Beyond the fence with Ken Hite: The Fall of Delta Green
This year’s GenCon was a triumph for Call of Cthulhu, and in particular for Delta Green – and Kenneth Hite’s The Fall of Delta Green won the Best Setting Ennie Award.
A well deserved award, I think.
I have been a long-time fan of Delta Green – some of my material was published in some old handbooks, and one of my stories appears in a Delta Green collection, and I have met some of my best friends in the Delta Green underground at the turn of the century.
More: I have started writing fiction in English because of Delta Green – now you know who you can blame.
The Fall of Delta Green looks to me like the perfect celebration for an adventure I started twenty years ago.
For the uninitiated, Delta Green is a modern day game of lovecraftian horror in which the players assume the roles of members in a conspiracy within the US Government that is trying to keep the horrors at bay by any means available. As a game of sacrifice and resistance against impossible odds, Delta Green is the setting that best captures and updates the underlying philosophy in H.P. Lovecraft’s stories.
But the men and women of Delta Green were not always secretive members of a conspiracy: there was a time when “Delta Green” was simply the code name of an official clearance for members of the US administration that gave them carte blanche to officially fight the Mythos.
Those were the Cowboy Years, before the Fall, before an operation in South-East Asia went so horrifyingly pear-shaped that the deal was closed, Delta Green disbanded, and a lid was placed over the whole affair.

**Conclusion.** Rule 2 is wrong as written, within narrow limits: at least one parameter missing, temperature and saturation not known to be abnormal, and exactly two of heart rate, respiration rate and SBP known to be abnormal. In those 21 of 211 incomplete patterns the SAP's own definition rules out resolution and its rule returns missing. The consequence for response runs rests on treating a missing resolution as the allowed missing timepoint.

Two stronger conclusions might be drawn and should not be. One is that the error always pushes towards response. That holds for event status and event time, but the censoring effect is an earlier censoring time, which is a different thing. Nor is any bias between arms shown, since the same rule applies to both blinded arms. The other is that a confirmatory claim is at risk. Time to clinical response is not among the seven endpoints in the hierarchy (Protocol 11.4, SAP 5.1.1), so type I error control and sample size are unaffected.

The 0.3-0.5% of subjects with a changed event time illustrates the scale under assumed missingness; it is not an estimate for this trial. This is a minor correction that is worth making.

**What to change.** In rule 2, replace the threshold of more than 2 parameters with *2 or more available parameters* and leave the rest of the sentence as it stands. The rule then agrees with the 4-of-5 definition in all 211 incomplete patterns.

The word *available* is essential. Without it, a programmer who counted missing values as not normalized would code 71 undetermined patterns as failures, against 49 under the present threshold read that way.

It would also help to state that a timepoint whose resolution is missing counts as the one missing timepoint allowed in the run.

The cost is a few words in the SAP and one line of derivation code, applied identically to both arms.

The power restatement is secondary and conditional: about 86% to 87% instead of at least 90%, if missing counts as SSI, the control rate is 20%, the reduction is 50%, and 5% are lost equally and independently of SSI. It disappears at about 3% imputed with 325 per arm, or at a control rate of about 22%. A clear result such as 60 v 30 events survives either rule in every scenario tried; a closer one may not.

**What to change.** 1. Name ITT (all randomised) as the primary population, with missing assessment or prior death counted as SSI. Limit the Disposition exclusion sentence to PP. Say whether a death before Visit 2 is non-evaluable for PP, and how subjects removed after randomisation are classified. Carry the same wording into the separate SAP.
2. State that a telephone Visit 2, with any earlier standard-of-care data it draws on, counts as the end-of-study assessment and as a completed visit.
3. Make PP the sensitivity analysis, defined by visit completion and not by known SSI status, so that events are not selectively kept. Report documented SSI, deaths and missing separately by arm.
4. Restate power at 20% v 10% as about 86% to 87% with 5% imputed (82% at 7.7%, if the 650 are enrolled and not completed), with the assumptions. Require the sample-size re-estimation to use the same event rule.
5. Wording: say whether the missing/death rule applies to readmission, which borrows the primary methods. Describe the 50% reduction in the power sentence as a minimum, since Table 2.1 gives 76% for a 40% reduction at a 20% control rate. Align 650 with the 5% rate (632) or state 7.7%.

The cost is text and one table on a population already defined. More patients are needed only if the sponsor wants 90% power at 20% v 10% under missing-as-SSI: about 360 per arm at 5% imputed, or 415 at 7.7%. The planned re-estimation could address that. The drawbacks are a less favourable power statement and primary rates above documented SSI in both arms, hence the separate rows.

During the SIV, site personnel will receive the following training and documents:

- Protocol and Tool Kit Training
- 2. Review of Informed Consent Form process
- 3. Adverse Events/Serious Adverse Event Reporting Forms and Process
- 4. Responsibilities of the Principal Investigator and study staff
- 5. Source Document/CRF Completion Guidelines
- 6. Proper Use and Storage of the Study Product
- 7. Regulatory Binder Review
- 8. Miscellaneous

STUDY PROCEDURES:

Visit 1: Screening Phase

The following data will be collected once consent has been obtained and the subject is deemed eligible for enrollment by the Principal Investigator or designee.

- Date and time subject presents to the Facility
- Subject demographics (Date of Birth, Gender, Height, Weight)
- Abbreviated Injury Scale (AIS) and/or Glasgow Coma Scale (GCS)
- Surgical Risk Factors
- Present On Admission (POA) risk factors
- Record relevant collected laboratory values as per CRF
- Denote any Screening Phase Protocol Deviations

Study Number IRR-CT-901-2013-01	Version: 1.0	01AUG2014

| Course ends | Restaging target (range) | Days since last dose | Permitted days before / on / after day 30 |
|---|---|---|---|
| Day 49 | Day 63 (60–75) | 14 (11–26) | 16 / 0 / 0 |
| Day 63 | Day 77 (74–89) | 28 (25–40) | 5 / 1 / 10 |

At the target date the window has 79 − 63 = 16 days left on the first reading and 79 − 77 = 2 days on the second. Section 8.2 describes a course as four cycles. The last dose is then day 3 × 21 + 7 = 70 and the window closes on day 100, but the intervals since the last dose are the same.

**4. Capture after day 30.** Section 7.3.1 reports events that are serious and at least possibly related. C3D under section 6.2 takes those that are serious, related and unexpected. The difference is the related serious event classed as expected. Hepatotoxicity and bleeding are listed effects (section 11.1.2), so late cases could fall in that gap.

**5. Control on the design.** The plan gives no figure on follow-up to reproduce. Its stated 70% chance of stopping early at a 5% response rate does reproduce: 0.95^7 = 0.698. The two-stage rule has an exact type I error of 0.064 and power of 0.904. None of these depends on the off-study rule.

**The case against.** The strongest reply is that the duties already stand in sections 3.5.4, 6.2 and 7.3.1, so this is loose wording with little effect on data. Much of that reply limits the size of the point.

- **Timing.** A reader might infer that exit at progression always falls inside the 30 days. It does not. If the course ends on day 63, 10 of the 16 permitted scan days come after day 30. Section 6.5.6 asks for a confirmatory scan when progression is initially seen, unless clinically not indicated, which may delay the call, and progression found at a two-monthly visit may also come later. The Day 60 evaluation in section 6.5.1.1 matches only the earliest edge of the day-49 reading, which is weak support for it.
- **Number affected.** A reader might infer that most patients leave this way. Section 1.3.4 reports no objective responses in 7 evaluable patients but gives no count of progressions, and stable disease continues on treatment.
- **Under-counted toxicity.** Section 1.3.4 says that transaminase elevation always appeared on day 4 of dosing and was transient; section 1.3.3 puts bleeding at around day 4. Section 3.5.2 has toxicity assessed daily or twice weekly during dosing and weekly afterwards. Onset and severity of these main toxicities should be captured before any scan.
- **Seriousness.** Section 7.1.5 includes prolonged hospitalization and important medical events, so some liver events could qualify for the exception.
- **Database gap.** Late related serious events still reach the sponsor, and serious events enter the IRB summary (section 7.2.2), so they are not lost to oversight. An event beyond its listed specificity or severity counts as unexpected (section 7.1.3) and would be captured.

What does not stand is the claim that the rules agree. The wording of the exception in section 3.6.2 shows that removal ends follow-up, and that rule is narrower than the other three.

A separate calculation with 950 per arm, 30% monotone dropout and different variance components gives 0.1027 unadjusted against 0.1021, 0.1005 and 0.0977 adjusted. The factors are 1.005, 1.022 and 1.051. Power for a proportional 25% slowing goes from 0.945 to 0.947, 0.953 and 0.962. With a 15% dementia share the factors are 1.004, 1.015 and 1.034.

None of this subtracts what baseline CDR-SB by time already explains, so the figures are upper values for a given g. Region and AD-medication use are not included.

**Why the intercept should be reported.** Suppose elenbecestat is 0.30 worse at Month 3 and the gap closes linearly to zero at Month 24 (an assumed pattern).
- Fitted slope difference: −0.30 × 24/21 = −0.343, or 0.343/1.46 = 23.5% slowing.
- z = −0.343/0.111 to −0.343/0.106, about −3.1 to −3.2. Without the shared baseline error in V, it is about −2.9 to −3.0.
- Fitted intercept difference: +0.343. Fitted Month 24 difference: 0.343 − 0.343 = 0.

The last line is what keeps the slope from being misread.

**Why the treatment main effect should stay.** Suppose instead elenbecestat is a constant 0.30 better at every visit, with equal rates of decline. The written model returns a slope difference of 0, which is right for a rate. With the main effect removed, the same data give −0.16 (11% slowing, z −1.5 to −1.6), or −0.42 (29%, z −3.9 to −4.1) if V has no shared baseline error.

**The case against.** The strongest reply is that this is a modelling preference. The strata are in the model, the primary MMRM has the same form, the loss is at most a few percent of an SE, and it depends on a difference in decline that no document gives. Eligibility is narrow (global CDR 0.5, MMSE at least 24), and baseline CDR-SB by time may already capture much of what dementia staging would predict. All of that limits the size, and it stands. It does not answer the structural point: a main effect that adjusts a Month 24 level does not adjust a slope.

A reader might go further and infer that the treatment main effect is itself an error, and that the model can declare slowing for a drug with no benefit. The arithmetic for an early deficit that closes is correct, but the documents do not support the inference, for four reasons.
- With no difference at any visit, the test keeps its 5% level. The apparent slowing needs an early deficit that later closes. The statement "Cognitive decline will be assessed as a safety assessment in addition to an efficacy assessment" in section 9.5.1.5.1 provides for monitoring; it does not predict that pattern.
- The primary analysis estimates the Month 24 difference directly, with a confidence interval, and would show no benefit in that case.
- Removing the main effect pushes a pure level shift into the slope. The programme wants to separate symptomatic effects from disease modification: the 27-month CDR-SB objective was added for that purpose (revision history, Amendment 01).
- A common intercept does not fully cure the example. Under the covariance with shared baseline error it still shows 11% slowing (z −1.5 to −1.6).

Back in the early days of the game, we had put together a set of quick-and-dirty rules, called Beyond the Fence (from the slang indicating the unexplored area beyond US control in Viet Nam), to play games set in the Cowboy Years. It was great fun.
But now Delta Green has grown up and matured.
The Fall of Delta Green takes the players back to the ’60s, when they had warrants and badges of officialdom, and the world was a simpler place.
Agents move both in the US and abroad to face the horrors of the Lovecraftian mythos, and can rely on resources and full government support.
It does not make any difference, of course, and we’re all doomed from the start, but there is something exhilarating about the idea of calling in an air strike over a cultist temple, or cordon off a whole town while the National Guard takes care of the ghouls…
Clocking at over 350 pages, The Fall of Delta Green is a complete and stand-alone game running on the Gumshoe system that was designed specifically to run investigative scenarios. I am not a big fan of the system (it forces me, as a keeper, to do a lot of work before the game), but it’s the material in this book that is absolutely superb – The Fall of Delta Green captures perfectly the spirit of the time and the increasing contradictions the characters will have to face. It’s full of ideas, wonderful to behold, and you can’t browse these pages without getting the buzz, the feel, the need to play this, right now.
At over 20 bucks for the PDF, The Fall of Delta Green is not a cheap game, and yet it is worth every penny, and it’s great just as something you read, and curse the day you left your hometown and your old team.